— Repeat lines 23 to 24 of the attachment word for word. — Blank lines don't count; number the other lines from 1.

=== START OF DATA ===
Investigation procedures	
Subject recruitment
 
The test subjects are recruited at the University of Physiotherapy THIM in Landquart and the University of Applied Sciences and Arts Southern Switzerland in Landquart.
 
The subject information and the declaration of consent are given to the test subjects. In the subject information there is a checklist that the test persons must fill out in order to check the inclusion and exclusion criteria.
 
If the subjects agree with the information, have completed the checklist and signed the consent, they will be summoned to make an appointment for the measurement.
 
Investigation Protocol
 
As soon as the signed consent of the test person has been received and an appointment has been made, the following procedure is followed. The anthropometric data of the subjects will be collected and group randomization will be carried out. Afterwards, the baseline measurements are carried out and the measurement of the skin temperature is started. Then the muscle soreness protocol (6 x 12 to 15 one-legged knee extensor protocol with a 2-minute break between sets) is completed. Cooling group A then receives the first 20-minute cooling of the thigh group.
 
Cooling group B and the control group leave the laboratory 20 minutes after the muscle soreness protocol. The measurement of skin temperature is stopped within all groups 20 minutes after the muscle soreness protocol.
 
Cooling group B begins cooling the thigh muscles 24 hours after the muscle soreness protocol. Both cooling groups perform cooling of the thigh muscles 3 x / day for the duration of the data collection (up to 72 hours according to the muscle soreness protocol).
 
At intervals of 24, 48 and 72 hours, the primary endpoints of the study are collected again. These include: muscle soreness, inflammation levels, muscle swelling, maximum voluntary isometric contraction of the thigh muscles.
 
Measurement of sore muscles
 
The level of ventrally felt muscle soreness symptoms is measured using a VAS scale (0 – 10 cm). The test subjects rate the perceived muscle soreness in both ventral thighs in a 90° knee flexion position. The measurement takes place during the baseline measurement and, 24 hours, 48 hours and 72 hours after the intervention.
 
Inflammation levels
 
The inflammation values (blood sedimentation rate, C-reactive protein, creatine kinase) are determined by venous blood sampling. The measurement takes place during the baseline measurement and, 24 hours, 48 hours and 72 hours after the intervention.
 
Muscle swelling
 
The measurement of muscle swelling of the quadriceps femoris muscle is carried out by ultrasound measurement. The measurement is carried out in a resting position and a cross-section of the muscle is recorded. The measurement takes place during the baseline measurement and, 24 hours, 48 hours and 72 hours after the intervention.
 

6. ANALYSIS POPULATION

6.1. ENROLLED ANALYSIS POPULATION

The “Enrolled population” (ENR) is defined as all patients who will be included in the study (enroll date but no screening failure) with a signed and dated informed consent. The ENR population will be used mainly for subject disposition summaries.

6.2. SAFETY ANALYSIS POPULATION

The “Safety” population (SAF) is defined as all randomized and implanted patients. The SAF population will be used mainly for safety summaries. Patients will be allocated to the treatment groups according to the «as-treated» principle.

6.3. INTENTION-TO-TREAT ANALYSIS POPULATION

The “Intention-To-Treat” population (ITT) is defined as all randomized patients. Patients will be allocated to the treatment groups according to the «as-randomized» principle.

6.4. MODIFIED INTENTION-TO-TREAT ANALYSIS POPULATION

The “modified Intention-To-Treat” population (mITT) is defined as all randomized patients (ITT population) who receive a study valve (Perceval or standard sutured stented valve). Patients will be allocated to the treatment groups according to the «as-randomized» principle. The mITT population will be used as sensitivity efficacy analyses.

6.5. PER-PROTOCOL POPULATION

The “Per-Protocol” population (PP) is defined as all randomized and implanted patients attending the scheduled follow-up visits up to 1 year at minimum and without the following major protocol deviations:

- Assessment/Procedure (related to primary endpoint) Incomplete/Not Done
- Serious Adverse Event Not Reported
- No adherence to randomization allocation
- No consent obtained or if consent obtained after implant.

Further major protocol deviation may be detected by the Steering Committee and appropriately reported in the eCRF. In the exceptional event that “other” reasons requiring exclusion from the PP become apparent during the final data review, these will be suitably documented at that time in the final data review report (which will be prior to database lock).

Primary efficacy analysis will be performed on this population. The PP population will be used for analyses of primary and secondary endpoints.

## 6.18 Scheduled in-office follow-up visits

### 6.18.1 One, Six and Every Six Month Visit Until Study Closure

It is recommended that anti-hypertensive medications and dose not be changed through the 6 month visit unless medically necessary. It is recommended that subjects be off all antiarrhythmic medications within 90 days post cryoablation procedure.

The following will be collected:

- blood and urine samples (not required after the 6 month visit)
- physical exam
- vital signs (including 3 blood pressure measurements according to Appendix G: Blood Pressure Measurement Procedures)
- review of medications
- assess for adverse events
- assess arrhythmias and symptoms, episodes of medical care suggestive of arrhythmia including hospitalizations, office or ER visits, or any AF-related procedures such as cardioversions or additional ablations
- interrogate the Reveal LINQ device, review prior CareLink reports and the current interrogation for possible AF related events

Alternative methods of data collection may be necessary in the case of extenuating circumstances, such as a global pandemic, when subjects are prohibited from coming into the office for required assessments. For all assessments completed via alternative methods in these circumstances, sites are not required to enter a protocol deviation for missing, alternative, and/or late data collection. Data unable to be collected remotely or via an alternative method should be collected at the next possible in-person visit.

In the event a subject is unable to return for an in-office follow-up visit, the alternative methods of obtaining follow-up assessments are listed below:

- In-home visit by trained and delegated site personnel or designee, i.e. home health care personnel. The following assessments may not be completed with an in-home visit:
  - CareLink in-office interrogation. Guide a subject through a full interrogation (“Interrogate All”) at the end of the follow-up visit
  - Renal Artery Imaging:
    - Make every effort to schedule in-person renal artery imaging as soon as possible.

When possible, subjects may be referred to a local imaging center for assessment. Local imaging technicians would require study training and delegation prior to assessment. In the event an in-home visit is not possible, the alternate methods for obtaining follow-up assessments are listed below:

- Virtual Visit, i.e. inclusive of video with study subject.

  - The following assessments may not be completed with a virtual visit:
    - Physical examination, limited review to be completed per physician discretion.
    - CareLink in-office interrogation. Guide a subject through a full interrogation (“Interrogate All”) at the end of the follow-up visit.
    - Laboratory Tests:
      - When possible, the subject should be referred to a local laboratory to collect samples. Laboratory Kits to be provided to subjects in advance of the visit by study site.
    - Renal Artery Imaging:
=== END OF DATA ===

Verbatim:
The “Intention-To-Treat” population (ITT) is defined as all randomized patients. Patients will be allocated to the treatment groups according to the «as-randomized» principle.

6.4. MODIFIED INTENTION-TO-TREAT ANALYSIS POPULATION